All Samhain Night
The alarm goes off, and you wake up. Stretching your muscles before rising out of your comfy bed. You slide your feet into your warm slippers and stand up. You walk to your bedroom window and touch it with your hand; it’s cold. You look out and see most of the leaves are on the ground, and squirrels spurring about collecting nuts. You turn around and shuffle your way to the kitchen where your morning coffee is ready for you to pour in your favorite mug with the saying, “Witches Brew.” You wrap your hands around the outside of the mug, warming your palms and fingers. You hear whispering in your ear, you take down another mug with the saying, “Honor Thy Ancestors.” You pour another cup of your warm coffee and set it on a table where pictures of your ancestors are in their frames. You offered them the cup of coffee and placed it in the middle. You walk over to your sliding glass door and look out; you see your fire-pit, all ready for the special bonfire on this Samhain night.
Many of your adult friends celebrate this night watching horror movies, dressing up and going to parties and to haunted houses. Others take this night to investigate the thinning of the veil between the living and the dead. Children dress up as their favorite superhero, princess or other characters. They go out into the neighborhood going door to door getting candy from the people they know. For other’s this night is Hallowe’en.
Samhain (pronounced SAH-win or sow-in or saah-win or saa-ween) is a Celtic festival that pre-dates Christianity. Per Erin Mullally, The Hill of Ward (also known as Tlachtga, a Sun Goddess) in County Meath, Ireland was (is revived) a site where hundreds of people gathered to celebrate Samhain. Samhain is a night for spiritual transition, people who have died since the last Samhain festival can move on to their next life. The evening of October 31st is a night to thank the gods for the success of the year’s harvest. With Mother Earth going into hibernation, the days being shorter and the nights longer, the Celts felt that the spirit realm and the living realm were at their closest, henceforth the veil thinning during this time of year. The day is also a celebration of a new year. Per Emily Spivack, Hallowe’en is a day for fairy and demon spirits to appear and for people to dress up in costumes to, “…stave off the evil spirits and tap into the souls of their ancestry.” The holiday is a day to remember and honor our ancestors.
In Wales, October 31st is Nos Galan Gaeaf (Spirit Night), and November 1st is Calan Gaeaf and is the first day of winter and is a harvest festival with bonfires, celebrating the good harvest.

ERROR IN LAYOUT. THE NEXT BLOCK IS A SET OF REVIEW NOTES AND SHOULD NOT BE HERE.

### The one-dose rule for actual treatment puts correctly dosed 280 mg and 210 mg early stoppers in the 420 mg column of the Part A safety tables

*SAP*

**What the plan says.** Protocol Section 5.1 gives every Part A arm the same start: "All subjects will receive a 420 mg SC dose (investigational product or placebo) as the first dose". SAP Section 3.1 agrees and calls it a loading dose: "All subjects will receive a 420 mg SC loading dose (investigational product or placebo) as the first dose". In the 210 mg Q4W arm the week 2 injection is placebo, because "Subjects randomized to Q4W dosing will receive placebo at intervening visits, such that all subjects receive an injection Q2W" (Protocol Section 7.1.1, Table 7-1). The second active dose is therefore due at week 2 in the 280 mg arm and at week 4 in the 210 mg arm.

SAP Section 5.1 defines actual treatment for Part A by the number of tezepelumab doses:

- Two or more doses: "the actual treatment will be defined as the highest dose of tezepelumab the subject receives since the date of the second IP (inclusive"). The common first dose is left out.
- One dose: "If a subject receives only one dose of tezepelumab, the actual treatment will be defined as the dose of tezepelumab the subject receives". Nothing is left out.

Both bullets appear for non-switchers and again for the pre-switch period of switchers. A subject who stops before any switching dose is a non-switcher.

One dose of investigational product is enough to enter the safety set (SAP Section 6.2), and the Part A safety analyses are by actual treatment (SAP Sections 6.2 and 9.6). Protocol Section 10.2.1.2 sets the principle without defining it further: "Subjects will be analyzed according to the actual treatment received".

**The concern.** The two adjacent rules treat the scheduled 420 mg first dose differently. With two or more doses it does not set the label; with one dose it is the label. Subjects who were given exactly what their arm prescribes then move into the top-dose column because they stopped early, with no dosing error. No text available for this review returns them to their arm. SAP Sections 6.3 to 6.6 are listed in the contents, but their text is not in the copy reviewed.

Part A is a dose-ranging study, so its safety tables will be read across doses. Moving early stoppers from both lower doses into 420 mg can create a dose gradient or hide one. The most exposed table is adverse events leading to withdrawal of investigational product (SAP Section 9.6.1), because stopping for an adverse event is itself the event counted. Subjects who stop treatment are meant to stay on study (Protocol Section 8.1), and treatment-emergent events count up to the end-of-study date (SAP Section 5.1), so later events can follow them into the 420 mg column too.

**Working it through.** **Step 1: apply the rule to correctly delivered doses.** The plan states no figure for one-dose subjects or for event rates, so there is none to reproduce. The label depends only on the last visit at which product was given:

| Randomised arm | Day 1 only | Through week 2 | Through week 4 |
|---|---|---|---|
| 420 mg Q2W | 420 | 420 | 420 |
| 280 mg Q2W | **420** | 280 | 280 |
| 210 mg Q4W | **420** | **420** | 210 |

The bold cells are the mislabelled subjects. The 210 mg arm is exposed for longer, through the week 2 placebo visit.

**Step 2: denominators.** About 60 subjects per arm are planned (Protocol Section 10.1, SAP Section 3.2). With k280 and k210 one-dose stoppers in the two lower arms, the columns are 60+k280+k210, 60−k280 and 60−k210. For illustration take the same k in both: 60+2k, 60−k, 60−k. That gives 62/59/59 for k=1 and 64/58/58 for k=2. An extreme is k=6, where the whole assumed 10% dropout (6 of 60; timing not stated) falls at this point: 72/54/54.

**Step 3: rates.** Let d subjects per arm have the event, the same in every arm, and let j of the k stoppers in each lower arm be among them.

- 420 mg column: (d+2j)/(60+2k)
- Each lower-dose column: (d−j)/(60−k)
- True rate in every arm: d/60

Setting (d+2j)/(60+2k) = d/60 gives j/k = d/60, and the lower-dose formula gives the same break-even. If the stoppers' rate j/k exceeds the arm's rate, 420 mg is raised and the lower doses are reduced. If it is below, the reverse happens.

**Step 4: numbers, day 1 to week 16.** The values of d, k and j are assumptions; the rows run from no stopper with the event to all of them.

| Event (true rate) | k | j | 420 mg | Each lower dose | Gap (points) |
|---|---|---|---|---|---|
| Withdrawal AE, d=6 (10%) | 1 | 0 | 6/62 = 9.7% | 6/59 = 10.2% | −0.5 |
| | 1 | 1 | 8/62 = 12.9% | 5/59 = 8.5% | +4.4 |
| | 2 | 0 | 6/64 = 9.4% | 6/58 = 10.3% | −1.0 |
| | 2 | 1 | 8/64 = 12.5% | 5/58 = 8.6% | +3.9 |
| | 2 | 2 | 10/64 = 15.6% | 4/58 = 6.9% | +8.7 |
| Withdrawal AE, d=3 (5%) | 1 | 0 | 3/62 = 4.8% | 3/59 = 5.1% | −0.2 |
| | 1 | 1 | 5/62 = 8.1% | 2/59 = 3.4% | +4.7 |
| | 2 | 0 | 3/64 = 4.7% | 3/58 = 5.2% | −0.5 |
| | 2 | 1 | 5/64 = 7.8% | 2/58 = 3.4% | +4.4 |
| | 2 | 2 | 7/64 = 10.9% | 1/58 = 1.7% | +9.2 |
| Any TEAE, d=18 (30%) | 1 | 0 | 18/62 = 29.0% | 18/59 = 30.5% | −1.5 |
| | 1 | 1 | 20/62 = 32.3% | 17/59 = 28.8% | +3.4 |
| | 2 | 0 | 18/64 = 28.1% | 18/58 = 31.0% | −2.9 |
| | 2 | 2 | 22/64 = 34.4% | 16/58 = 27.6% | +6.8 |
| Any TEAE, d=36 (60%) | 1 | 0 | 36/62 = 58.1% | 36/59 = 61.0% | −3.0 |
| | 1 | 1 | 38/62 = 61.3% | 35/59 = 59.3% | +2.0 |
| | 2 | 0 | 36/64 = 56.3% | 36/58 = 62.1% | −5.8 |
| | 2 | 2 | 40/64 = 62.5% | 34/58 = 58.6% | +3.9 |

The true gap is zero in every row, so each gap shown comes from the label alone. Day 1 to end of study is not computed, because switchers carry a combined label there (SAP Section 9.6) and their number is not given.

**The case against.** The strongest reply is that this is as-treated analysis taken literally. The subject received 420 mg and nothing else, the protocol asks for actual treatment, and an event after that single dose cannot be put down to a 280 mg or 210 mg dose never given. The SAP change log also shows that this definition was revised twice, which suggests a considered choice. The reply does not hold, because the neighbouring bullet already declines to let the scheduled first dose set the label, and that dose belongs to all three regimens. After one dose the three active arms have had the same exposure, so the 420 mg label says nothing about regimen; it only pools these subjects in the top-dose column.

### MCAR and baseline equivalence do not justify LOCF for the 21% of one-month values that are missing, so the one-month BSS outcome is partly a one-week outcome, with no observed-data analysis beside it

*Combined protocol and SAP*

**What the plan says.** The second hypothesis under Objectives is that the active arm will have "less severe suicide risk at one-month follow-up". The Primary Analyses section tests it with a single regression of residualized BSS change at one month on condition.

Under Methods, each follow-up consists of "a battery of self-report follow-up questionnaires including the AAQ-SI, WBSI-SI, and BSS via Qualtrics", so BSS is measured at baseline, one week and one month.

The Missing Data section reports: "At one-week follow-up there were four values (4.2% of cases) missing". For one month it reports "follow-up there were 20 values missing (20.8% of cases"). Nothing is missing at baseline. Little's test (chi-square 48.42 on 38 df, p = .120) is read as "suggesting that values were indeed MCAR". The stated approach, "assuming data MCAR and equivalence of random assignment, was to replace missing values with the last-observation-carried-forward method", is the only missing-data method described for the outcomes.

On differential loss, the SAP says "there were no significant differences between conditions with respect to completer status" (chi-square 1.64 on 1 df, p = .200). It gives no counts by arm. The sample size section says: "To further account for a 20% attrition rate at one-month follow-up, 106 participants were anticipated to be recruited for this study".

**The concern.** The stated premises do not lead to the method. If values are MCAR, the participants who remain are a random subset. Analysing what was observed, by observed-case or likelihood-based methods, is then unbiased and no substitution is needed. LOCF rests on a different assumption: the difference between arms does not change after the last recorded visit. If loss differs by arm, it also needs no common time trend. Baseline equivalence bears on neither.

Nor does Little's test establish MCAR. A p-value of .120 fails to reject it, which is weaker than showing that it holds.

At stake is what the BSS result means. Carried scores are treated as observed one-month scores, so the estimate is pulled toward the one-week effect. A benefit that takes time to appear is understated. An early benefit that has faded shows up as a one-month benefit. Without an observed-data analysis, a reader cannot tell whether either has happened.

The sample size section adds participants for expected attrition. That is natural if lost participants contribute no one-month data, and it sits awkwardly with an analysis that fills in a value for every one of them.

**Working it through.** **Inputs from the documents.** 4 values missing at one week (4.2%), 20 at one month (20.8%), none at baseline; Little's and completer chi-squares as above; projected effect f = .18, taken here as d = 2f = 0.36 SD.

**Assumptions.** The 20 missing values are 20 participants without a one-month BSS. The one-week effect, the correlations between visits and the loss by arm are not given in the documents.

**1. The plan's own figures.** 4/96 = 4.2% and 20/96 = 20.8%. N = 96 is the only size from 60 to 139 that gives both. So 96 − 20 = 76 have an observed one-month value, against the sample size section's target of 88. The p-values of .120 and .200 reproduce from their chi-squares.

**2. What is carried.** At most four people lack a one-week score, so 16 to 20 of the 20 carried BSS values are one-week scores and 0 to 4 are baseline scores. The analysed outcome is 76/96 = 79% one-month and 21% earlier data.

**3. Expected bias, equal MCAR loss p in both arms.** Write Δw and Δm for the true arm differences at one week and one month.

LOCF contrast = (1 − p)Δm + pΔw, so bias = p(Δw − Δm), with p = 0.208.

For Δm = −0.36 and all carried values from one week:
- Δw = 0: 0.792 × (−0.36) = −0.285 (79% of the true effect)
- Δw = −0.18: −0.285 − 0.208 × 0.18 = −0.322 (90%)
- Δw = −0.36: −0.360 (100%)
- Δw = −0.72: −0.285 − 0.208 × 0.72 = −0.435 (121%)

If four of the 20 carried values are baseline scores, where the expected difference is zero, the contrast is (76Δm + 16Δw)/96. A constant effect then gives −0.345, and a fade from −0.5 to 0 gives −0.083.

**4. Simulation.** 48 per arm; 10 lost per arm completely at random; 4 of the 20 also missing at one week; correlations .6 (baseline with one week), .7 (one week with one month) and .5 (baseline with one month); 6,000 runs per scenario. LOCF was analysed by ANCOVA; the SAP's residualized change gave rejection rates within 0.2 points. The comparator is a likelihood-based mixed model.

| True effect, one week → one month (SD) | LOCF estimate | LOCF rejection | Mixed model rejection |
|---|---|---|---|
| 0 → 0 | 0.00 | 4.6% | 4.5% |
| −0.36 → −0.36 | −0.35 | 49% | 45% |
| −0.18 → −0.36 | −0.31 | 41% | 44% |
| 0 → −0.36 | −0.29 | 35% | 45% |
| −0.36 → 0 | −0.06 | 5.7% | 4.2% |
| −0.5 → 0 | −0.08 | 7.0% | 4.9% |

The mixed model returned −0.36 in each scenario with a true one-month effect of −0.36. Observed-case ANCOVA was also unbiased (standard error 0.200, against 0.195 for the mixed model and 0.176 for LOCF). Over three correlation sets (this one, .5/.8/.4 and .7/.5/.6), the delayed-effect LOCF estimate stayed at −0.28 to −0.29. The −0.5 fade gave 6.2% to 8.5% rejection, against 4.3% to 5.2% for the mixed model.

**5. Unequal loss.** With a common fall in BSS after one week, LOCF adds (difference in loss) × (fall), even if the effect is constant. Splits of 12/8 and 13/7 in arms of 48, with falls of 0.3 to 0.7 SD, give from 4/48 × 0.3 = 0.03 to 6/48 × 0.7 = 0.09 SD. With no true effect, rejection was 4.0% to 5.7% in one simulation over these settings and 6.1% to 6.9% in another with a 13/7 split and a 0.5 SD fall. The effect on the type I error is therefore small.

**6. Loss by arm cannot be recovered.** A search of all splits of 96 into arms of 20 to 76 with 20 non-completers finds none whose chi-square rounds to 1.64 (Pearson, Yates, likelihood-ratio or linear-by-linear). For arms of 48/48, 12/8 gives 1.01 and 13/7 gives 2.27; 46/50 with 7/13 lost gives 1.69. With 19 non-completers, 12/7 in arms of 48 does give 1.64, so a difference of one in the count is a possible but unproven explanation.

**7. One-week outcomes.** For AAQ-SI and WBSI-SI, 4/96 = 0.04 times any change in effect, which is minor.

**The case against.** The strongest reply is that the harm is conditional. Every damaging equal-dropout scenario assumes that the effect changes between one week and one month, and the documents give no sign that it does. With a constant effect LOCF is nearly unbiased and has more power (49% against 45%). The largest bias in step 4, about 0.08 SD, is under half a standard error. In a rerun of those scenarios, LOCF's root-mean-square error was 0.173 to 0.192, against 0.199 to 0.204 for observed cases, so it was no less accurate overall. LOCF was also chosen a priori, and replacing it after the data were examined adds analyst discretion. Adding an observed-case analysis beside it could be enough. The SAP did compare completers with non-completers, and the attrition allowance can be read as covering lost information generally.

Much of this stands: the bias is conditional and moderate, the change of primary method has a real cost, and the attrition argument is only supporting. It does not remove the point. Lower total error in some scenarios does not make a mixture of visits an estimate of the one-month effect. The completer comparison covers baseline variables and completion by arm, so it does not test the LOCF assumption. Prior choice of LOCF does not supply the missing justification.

Per Cornish Culture, across Cornwall, October 31st is Allantide (Allan Day, AKA Calan Gwaf or Nos Calan Gwaf), a celebration of apples and connects to a Cornish (or Breton) saint named St. Allen (Arlan or Elwin). Walfelton Field, Saltash is bringing back the celebration of Calan Gwav for the second year on Saturday, November 4th. Games such has catching apples in your mouth that are suspended over your head (see above picture), the catch is they must not have wax from the candles on them. There is also divination games.
Samhain is now and has been observed in the United States for some time. Many people celebrate the new year. The Circle Sanctuary is celebrating Samhain on October 27th through the 29th. Per Selena Fox, some Pagans observe Samhain on the weekend nearest October 31st, while others celebrate the holiday on or near November 6 (mid-point between the Fall Equinox and Winter Solstice).
In Springfield, Illinois, The Edge of Perception is celebrating Samhain on October 28th from 6:30 pm to 8:30 pm CST at The Jubilee Farm, with the theme being “The Oracle Speaks.”
You don’t have to be part of a celebration with other people. You can celebrate Samhain in your way.
· You can take a nature walk. Where I live, there are many State Parks, such as Starved Rock and Buffalo Rock which would be ideal for a nature walk. Breathe in the breath of Mother Nature and watch her get ready for her winter nap.
· Decorations are excellent; it can last through to Thanksgiving. You can decorate your home with cornstalks, acorns, pumpkins and other gourds.
· You can make a memorial to your ancestors. You need to take a table, mantle or some other surface and place pictures of your ancestors.
· Samhain dinner. You set a place at the dinner table with a bit of each food item on the plate and ask an ancestor to dine with you.
· Cemetery walk & stories. Visit the graves of your ancestors and share their stories, this is a fantastic way to learn and teach children about the family’s history.
· Bonfire. Have a bonfire of your own, or with family. Set aside a place for your ancestors to join you. A great time to connect with family, past and present.
How will you be celebrating Samhain?